"This used to be a different place back then. We used to go for early morning swims, and catch fish in the evening. The lake used to give us everything we needed. Of course, we can't say the same now," says Batte Shanker, the 48-year-old Sarpanch of Edulabad.
Edulabad is situated on the outskirts of Hyderabad, and is less than five to six km from the city's Outer Ring Road (ORR).
A few decades ago, the Edulabad lake, spread over 800 to 900 acres, was one of the main sources of life for the village. Today, it is a stinking cesspool that froths due to toxic chemicals released by Hyderabad's various pharmaceutical industries.
"According to legend, it is even older than Hyderabad itself and was artificially dug up and expanded by a Telangana poet in the 15th century. But all that doesn't matter anymore," a dejected Shanker adds.
Shankar has been fighting for the lake since 2000, and 17 years down the line, he has lost hope that he will ever see the lake revived during his lifetime.
Hyderabad has been known for the past few decades as a hub for pharmaceutical and bio-tech companies in India. However, what often passes everyone's attention is the tragic environmental consequences of these industries.
When the Indian Drugs and Pharmaceuticals (IDPL) was set up in the city, activists alleged that the factory released thousands of litres of effluents into the Hussain Sagar, as this was even before the Pollution Control Board (PCB) was set up, following a United Nations Conference on the Human Environment in Stockholm in 1972.
At present, the Hussain Sagar has four nalas through which effluents are allegedly released into the water body - the Kukatpally nala, Balkapur nala, Banjara nala and the Picket nala.
All this sewage in turn, joins the Musi river, which flows downstream. As the river splits into various tributaries, each feeding several smaller lakes on the outskirts of the city, a large amount of the sewage flows naturally into Edulabad due to gravity.
"In the village, things were all fine till the 1980s. It was during the 1990s that the lake began showing signs that it was being dumped with more sewage than it could handle. Soon, it was too late," says Shanker.
In March, 2000, locals gathered at the lakeās shoreline, and saw several hundred fish wash up dead. The fish had died because the lake was too polluted for them to breathe. By the summer of 2002, the number had gone up to several lakh, and toxic froth began emanating from the lake.
Shanker has pictures to prove all his claims, and adds, "After the fish, it hit our cattle. The cows and buffaloes started turning weak, and would give very poor quality of milk. The dogs and the pigs started suffering from various skin diseases and rashes."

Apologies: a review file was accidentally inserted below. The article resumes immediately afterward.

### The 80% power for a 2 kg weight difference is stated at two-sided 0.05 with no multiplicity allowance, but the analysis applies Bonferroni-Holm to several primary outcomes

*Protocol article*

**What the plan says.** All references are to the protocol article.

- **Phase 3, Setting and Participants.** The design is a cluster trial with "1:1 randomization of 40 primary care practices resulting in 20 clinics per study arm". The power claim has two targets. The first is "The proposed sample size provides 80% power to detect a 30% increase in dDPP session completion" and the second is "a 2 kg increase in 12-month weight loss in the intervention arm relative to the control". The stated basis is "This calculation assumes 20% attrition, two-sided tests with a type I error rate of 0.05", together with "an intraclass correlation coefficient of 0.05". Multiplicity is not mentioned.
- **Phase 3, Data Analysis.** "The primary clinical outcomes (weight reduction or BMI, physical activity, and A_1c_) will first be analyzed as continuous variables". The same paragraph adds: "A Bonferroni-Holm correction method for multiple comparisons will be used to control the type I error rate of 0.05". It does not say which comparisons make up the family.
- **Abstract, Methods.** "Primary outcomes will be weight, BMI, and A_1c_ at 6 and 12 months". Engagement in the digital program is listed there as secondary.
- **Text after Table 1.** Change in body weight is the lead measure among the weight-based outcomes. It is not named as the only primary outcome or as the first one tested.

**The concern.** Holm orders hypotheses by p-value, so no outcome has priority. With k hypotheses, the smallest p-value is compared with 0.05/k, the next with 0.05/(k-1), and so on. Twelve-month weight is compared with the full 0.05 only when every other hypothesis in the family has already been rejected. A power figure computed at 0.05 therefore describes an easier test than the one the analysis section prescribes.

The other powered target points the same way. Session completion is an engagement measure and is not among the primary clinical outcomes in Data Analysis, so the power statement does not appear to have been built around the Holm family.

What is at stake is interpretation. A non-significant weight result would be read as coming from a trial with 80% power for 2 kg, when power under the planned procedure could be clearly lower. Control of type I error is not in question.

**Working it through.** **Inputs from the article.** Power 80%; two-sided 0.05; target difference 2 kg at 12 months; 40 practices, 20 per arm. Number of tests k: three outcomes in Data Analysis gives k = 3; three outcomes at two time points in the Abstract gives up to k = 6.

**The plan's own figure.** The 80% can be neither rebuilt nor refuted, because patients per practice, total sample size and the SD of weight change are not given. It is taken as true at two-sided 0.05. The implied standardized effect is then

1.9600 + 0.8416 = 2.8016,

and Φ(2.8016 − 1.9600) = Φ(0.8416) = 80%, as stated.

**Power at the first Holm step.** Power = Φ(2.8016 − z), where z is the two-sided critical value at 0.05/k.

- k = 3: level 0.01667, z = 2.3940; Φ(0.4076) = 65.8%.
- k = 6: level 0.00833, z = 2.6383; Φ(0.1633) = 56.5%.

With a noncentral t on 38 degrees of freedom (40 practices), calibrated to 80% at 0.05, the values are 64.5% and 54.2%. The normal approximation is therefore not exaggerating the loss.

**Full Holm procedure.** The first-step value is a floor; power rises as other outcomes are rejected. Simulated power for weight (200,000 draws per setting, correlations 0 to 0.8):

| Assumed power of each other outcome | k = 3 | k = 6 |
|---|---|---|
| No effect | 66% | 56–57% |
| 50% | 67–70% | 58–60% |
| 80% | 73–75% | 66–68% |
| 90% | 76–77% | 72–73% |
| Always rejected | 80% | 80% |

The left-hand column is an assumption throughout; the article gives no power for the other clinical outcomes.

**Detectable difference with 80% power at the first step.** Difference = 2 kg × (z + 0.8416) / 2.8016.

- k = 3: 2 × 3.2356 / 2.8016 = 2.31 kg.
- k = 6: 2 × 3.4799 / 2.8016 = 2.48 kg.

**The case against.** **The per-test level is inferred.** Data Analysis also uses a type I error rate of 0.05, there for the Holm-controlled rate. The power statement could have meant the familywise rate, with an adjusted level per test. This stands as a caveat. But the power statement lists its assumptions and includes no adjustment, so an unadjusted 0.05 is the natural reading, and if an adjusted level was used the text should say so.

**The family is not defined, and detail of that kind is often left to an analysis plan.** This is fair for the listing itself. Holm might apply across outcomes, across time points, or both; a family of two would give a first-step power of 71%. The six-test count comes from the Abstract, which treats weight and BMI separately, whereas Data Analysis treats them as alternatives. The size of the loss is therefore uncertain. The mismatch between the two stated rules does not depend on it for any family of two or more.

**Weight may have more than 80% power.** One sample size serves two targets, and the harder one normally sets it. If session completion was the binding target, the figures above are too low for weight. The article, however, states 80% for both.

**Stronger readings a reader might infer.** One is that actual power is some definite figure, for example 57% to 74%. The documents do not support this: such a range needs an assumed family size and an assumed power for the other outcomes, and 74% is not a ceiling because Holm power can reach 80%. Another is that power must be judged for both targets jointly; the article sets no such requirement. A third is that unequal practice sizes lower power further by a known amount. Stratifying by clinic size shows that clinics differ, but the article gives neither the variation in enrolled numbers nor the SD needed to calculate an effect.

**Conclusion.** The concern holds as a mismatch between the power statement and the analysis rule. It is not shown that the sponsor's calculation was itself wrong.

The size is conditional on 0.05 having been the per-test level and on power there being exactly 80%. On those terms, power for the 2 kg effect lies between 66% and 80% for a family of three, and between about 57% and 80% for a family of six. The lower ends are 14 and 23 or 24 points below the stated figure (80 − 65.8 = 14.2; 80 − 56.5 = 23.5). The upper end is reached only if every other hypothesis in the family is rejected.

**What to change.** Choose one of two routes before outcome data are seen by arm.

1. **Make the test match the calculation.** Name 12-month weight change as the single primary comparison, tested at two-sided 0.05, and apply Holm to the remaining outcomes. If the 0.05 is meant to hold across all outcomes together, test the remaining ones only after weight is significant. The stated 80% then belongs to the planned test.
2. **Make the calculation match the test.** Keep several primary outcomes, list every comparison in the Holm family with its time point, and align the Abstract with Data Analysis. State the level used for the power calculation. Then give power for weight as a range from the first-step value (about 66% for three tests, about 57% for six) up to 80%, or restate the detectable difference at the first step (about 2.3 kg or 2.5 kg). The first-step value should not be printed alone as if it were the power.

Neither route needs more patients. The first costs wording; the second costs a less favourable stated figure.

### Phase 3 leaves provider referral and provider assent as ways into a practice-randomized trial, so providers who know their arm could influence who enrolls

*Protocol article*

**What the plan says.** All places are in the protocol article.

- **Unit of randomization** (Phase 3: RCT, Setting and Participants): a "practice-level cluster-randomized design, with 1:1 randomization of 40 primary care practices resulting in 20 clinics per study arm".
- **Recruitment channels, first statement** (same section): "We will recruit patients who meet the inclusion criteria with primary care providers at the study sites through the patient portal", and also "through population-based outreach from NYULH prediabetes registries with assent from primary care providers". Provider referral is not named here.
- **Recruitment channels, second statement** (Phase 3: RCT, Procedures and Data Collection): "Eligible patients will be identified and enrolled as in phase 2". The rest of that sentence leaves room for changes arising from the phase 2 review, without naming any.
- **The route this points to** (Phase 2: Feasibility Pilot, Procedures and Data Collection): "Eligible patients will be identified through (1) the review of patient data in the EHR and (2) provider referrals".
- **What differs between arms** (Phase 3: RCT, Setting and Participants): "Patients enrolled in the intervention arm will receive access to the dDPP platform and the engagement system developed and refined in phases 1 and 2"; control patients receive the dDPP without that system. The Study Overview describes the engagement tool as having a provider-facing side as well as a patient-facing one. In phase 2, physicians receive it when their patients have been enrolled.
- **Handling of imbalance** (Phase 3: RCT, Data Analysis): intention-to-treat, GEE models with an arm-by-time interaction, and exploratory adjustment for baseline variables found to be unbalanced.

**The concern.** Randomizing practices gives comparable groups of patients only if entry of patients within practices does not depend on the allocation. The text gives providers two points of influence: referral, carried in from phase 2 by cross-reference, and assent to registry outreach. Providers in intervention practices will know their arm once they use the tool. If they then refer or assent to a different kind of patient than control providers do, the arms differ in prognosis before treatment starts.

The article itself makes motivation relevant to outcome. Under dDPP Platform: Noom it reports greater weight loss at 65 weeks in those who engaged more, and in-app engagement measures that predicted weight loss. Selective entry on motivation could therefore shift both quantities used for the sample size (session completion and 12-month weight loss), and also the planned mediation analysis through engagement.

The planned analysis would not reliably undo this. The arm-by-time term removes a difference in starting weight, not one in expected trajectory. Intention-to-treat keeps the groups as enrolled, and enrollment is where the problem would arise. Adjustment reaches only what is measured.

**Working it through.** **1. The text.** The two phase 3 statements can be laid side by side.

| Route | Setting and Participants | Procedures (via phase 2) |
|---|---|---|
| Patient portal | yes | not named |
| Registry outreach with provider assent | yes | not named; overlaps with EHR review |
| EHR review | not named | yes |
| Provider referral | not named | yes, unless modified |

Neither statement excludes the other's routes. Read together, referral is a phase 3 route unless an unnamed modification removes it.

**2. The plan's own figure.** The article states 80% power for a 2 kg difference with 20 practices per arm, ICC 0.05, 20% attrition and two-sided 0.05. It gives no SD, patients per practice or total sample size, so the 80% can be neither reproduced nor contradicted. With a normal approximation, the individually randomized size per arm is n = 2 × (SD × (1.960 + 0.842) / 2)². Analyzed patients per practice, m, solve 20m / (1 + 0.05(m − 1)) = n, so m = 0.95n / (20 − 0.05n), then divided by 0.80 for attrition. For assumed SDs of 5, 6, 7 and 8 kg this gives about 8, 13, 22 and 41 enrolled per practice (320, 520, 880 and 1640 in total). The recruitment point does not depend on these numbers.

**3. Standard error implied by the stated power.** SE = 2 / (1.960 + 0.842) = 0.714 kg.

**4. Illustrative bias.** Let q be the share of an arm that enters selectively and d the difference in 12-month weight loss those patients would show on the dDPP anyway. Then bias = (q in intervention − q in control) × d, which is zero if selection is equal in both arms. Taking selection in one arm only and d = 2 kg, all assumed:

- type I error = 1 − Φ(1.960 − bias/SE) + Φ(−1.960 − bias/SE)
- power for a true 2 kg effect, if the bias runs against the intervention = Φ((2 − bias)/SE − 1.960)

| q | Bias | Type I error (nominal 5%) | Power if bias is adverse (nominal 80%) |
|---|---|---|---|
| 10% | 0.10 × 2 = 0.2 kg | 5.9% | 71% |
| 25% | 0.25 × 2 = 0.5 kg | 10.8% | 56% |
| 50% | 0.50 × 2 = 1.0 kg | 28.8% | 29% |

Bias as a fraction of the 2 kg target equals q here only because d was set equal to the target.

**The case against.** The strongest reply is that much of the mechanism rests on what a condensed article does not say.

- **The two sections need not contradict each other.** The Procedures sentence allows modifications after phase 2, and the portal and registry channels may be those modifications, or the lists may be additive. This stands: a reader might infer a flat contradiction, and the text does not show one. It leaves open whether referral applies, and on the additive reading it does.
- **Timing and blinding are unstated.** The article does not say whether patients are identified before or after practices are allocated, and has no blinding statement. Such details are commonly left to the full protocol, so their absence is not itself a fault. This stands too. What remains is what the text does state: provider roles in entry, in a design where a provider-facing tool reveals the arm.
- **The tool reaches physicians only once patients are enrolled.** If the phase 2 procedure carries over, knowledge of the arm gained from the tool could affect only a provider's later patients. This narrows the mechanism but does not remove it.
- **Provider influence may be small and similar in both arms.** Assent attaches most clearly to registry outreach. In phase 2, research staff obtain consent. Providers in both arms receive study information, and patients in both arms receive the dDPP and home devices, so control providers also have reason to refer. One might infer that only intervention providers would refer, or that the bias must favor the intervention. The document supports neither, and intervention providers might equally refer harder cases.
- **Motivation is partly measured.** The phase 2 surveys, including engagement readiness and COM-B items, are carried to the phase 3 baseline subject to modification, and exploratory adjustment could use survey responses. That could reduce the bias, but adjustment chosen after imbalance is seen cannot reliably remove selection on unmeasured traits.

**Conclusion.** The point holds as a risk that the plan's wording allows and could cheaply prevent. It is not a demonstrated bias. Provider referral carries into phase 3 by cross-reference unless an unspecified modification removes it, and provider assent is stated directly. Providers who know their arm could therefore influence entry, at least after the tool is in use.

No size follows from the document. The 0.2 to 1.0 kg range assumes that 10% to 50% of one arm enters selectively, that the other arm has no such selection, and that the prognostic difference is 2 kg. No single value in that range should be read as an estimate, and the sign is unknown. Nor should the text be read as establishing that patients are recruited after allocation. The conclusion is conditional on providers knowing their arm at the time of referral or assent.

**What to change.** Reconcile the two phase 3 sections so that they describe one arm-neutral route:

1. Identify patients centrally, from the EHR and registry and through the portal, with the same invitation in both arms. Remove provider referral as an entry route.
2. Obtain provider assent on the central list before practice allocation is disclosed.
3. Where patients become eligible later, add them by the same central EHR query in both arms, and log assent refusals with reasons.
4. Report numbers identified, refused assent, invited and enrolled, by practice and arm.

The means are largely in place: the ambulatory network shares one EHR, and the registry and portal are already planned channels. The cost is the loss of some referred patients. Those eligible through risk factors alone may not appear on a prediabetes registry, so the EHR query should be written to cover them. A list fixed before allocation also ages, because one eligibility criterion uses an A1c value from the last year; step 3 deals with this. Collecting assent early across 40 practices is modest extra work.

Diseases are common in Edulabad, as the residents have weak immune systems. Children here have various rashes on their skin, and open their mouth, to show a row of deformed teeth.
"What do we do? Where do we go? We can't leave, because we were born and brought up here. Even if we go to Hyderabad, uneducated people like me, will barely be able to make money for rent. I'll be on the streets and begging in two months. This is our homeland, and I will die here," says one of the locals.
For now, the residents have been purchasing water cans from outside. However, they still use the same polluted water for other household purposes, including bathing.
They also use the same water for their agricultural purposes.
The water is so polluted, that it has even eaten away the cement and the rods of the village's water tank from the inside.
"The water, because of various chemicals and heavy metals in it, results in sediment that blocks the flow of water in the tank. From time to time, we have to keep cleaning it," Shanker says.
The water is also infested with 'superbugs', a class of bacteria which become resistant to antibiotics due to constant exposure. Diseases caused by these bacteria are highly difficult to treat as most antibiotics are rendered useless against them.
The Musi river, which is the biggest victim of such contamination, reportedly supplies water to 1.6 crore people across Telangana and Andhra, as it joins the Krishna river.
A number of studies and investigations from Hyderabad and the areas around it, have highlighted it in the past.
All this, is after successive state governments have built Sewage Treatment Plants (STPs).
If that wasn't enough, the residue that the polluted water leaves behind as it withdraws every night, is red soil, which is easily inflammable, and also emits a pungent smell.
According to Shanker, many of these industries, which he says are guilty of polluting the lake, release their waste in the night, which makes it harder to track.
However, the PCB says that it has purchased equipment that monitors inlets from the four nalas entering the Hussain Sagar in real-time and gives live updates every five minutes.
"If that is so, then where is this froth coming from? Clearly, someone is still doing it," Shanker says.
Shanker is also part of a movement that has been fighting to clean up the entire Musi river.
"I had hope that at least when Telangana was formed, our Musi river - our lifeline, and the pride of Hyderabad, would be saved. However, it seems less likely with each passing day," he rues.
While Shankar appears dejected, he says there is still a glimmer of hope that the present state government will listen to his plea.
"We have been systematically denied the very basic things required for life. The air we breathe, the water we drink, and the food we eat. They're all polluted now," Shanker adds.